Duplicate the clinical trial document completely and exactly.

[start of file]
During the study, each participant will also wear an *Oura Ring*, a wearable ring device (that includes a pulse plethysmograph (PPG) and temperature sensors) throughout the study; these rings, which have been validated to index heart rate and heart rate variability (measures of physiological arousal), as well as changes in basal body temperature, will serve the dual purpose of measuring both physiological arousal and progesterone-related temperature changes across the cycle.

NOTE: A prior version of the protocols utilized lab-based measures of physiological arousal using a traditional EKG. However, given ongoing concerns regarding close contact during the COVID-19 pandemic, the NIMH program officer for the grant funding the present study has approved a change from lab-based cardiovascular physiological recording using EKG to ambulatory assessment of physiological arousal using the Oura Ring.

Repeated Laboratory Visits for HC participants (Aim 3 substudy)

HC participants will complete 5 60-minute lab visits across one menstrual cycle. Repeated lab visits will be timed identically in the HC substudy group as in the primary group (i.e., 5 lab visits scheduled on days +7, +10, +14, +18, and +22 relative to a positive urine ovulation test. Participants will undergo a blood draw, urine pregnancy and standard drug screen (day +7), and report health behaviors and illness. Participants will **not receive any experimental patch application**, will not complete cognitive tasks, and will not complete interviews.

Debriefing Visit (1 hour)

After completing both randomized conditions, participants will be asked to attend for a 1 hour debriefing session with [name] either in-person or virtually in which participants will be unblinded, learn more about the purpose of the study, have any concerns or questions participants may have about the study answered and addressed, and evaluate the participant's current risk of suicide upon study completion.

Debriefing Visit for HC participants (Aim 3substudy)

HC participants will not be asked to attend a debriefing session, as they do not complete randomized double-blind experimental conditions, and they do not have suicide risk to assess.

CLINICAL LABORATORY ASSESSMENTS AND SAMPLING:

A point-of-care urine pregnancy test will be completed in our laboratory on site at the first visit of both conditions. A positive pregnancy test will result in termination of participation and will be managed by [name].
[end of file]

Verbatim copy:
During the study, each participant will also wear an *Oura Ring*, a wearable ring device (that includes a pulse plethysmograph (PPG) and temperature sensors) throughout the study; these rings, which have been validated to index heart rate and heart rate variability (measures of physiological arousal), as well as changes in basal body temperature, will serve the dual purpose of measuring both physiological arousal and progesterone-related temperature changes across the cycle.

NOTE: A prior version of the protocols utilized lab-based measures of physiological arousal using a traditional EKG. However, given ongoing concerns regarding close contact during the COVID-19 pandemic, the NIMH program officer for the grant funding the present study has approved a change from lab-based cardiovascular physiological recording using EKG to ambulatory assessment of physiological arousal using the Oura Ring.

Repeated Laboratory Visits for HC participants (Aim 3 substudy)

HC participants will complete 5 60-minute lab visits across one menstrual cycle. Repeated lab visits will be timed identically in the HC substudy group as in the primary group (i.e., 5 lab visits scheduled on days +7, +10, +14, +18, and +22 relative to a positive urine ovulation test. Participants will undergo a blood draw, urine pregnancy and standard drug screen (day +7), and report health behaviors and illness. Participants will **not receive any experimental patch application**, will not complete cognitive tasks, and will not complete interviews.

Debriefing Visit (1 hour)

After completing both randomized conditions, participants will be asked to attend for a 1 hour debriefing session with [name] either in-person or virtually in which participants will be unblinded, learn more about the purpose of the study, have any concerns or questions participants may have about the study answered and addressed, and evaluate the participant's current risk of suicide upon study completion.

Debriefing Visit for HC participants (Aim 3substudy)

HC participants will not be asked to attend a debriefing session, as they do not complete randomized double-blind experimental conditions, and they do not have suicide risk to assess.

CLINICAL LABORATORY ASSESSMENTS AND SAMPLING:

A point-of-care urine pregnancy test will be completed in our laboratory on site at the first visit of both conditions. A positive pregnancy test will result in termination of participation and will be managed by [name].